For the nearly 71 per cent of the UK who still use dial-up internet connections, XP SP2 will soon be at hand without a long download. However, for users who think Microsoft will make XP harder to get into than Fort Knox with a rusty spoon, Microsoft isn't so sure.
While Microsoft has begun the lengthy process of feeding XP SP2 to users via its various online update services, it's counting on the first batch of CDs to carry the hard-copy service pack to appear sharpish.
A hard copy of SP2 is likely to be very popular among home users in particular. When Microsoft took the decision to send out a collection of several months' worth of security patches on a single CD, users clamoured for their copy. The reaction is expected to be overwhelming for XP SP2, with over one million CDs being prepped for SP2-hungry consumers.
The first CDs are expected to be available from next month, Paul Randle, Windows client manager, told silicon.com. The CDs will start to be released free with PC-focused magazines "throughout September", he said, but the precise dates will "depend on print schedules".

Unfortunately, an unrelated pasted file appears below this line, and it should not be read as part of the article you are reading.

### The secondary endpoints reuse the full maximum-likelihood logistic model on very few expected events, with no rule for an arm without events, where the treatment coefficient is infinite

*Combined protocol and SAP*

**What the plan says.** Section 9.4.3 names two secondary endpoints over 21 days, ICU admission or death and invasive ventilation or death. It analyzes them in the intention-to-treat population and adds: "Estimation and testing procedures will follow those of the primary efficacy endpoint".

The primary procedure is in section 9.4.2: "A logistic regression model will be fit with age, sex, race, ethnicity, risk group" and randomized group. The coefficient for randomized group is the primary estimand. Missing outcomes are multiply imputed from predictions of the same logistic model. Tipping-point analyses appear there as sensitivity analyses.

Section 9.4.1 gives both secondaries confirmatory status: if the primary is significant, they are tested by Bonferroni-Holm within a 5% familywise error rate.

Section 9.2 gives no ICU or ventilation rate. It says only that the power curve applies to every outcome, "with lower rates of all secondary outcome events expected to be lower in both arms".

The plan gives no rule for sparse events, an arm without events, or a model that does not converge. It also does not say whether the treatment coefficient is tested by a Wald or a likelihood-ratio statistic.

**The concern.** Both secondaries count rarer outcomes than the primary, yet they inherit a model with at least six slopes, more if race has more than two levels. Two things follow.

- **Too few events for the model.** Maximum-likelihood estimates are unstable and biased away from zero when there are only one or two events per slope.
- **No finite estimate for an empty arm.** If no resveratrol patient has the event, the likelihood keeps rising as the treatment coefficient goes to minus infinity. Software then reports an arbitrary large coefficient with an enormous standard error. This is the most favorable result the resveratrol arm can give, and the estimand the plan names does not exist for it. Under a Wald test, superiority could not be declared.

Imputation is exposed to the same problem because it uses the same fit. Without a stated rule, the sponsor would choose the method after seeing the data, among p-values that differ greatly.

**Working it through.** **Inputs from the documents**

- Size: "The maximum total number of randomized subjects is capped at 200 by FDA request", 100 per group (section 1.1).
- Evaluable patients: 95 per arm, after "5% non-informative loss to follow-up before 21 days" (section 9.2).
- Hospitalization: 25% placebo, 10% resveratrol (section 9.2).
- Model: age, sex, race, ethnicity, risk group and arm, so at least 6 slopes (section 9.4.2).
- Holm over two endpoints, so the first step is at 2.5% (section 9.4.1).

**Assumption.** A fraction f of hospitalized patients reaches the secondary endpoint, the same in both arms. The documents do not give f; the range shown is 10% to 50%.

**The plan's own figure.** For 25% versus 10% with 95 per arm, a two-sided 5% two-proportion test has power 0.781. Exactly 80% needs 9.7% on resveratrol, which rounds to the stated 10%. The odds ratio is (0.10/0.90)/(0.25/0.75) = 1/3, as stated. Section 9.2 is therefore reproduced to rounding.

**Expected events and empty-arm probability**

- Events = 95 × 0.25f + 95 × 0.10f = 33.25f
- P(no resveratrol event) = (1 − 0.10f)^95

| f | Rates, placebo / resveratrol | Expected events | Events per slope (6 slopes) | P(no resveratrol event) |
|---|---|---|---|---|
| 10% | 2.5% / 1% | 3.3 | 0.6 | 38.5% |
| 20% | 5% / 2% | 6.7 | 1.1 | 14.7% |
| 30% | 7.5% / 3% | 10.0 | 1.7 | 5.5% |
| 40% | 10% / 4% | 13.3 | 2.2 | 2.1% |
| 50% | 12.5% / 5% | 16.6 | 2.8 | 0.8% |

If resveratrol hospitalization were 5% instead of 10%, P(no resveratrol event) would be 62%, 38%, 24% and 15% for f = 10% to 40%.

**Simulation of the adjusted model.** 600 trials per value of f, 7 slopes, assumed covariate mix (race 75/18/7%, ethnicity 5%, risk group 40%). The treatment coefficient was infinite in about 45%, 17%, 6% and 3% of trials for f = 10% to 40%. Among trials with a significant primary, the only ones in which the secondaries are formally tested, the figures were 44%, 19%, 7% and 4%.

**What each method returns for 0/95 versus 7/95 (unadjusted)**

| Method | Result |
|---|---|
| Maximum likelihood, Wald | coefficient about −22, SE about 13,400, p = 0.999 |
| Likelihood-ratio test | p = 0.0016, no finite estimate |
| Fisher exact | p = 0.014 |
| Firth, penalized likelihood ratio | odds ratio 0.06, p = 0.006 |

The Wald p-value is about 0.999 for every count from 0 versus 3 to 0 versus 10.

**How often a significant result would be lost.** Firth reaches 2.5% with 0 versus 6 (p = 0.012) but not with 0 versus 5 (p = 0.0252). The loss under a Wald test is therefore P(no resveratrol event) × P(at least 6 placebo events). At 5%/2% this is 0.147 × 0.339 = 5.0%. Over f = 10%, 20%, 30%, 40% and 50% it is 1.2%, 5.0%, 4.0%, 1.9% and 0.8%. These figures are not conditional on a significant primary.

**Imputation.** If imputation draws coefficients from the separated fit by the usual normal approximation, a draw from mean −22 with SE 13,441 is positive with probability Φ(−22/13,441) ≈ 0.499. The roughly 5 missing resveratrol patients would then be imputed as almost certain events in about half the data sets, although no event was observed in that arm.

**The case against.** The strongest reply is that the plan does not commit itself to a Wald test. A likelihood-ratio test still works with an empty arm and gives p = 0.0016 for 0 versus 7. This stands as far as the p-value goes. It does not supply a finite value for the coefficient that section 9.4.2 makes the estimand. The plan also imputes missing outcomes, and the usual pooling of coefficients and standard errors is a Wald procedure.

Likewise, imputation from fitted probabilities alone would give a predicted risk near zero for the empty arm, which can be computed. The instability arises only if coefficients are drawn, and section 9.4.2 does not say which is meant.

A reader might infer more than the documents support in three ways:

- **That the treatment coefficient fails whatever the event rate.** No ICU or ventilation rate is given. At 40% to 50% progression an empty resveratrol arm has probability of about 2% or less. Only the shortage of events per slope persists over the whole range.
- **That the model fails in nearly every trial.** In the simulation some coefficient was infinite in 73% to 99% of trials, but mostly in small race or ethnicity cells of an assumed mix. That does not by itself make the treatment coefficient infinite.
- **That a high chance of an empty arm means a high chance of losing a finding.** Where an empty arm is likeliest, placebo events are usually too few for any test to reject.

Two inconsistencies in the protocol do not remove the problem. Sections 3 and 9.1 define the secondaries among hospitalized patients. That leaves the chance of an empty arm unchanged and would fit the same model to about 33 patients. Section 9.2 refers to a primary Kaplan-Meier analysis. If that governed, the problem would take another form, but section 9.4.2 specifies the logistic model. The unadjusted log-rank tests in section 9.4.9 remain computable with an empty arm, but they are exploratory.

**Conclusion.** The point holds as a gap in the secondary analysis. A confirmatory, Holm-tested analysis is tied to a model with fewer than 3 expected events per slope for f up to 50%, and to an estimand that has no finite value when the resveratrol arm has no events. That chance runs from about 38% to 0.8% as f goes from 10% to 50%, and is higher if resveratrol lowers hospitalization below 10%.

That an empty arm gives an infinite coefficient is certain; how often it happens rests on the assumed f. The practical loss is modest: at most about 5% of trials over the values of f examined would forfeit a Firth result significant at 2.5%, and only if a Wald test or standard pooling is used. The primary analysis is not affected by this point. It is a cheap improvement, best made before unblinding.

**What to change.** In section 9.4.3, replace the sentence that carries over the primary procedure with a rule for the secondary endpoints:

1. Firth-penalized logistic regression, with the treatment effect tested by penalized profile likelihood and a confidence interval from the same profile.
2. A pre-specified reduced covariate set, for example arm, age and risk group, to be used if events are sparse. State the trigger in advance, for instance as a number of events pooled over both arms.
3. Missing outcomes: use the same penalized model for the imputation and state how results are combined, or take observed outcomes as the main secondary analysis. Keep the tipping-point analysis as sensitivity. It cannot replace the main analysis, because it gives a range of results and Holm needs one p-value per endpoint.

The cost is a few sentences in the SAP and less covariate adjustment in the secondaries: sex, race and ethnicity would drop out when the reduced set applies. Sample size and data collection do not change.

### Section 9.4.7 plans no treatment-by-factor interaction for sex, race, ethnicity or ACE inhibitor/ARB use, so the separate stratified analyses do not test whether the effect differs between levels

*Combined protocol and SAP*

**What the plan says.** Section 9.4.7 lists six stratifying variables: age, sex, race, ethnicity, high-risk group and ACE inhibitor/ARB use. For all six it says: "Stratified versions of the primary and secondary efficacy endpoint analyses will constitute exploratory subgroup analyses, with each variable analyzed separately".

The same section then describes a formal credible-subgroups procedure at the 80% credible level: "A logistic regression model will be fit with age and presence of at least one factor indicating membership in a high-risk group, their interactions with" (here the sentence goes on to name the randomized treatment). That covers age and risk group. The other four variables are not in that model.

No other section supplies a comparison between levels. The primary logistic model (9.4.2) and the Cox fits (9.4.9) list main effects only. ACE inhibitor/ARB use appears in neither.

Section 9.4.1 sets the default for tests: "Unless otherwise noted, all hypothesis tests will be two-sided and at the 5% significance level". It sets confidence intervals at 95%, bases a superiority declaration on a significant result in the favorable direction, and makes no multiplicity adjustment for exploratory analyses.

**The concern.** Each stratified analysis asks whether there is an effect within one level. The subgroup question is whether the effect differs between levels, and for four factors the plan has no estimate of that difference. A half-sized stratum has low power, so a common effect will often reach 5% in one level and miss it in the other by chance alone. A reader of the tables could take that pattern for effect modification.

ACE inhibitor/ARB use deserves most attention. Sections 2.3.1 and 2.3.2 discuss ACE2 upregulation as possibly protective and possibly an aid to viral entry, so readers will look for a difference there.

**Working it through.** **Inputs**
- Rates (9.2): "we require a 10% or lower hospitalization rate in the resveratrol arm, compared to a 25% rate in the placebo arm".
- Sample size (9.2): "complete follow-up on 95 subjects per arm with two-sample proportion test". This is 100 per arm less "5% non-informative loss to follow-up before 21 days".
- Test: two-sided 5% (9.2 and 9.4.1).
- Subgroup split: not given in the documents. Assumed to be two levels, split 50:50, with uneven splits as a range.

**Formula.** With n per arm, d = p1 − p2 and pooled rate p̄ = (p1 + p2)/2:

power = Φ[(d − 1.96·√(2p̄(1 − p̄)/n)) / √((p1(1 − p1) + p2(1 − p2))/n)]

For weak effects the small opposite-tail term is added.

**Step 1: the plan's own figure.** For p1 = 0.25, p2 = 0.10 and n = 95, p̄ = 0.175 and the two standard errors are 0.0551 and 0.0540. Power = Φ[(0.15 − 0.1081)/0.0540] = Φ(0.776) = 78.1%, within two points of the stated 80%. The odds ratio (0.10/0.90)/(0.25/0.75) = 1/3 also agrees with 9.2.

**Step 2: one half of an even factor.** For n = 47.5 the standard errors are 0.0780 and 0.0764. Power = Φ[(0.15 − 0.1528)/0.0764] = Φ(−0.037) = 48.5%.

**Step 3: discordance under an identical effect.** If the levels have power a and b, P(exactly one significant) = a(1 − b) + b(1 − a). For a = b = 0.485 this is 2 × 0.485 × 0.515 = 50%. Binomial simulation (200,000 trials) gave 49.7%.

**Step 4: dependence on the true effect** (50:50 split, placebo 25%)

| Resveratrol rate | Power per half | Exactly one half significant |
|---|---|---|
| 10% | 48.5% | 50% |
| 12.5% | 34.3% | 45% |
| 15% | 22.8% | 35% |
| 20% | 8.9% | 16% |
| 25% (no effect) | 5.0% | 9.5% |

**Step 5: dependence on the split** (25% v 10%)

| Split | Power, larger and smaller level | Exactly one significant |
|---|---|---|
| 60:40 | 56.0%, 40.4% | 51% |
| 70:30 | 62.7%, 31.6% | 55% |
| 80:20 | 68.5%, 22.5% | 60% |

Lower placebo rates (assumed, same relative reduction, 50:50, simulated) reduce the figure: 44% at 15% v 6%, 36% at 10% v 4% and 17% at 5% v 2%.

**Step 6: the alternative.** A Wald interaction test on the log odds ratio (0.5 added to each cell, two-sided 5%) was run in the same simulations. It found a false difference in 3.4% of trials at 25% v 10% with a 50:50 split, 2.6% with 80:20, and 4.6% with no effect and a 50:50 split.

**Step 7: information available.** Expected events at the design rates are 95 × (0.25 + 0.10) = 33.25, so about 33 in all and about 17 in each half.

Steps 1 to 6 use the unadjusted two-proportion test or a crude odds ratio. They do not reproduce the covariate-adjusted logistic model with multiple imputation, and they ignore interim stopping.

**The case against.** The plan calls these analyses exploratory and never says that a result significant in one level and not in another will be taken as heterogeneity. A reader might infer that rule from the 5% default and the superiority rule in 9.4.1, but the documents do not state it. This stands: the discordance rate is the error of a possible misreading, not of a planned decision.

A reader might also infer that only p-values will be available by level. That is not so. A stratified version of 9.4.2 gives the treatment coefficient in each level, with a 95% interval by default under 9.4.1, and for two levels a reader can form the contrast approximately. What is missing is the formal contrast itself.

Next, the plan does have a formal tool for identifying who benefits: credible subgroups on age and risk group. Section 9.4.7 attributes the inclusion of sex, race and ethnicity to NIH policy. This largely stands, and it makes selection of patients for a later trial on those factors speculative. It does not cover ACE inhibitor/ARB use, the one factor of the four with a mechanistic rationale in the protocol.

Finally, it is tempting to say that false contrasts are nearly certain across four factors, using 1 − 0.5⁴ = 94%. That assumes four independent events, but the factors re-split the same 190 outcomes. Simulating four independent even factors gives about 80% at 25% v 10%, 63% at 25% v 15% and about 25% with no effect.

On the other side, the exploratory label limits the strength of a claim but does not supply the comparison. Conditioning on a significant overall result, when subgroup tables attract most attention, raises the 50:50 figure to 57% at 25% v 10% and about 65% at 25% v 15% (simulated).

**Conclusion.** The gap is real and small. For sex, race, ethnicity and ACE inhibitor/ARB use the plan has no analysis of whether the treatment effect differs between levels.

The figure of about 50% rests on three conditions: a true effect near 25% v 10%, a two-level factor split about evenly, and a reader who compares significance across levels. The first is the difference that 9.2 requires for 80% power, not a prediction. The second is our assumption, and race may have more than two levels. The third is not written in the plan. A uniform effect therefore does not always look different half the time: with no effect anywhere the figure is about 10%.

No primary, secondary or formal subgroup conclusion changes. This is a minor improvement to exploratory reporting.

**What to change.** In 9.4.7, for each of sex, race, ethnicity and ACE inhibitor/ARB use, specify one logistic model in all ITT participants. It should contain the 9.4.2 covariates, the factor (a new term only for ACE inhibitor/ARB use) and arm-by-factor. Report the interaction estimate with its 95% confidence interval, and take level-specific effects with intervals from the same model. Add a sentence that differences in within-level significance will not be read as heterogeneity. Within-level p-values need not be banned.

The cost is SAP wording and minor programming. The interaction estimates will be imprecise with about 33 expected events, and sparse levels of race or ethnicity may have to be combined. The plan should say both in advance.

The rollout of SP2 has been hit by some delays as corporates are holding back on pushing it out to their users for fear it may not be compatible with home-grown apps.
Redmond's ambition knows no bounds on this issue, however: there are some heavy-hitting targets on the Microsoft boardroom table. The software behemoth is aiming to get the service pack to 100 million users though its Automatic Update service alone. The overall installation rate, however, is as yet an "internal target" - a secret currently known only to Gates and chums.
XP SP2 has already taken the title of the most downloaded piece of Microsoft software - there have been over a million corporate downloads of Release Candidate 1 alone, Randle said: "It's more than we've ever had for any other software product."
Recent reports of security holes being found in Microsoft's XP security bulwark have been dismissed as 'not able to be substantiated' by the software giant but that doesn't mean Redmond isn't prepared for the worst.
"It's impossible to secure an OS 100 per cent," said Randle. Does he expect to see tangible security holes in the future? "I hope not but I couldn't guarantee it? We live in the real world. We know there are people trying to have a go at SP2."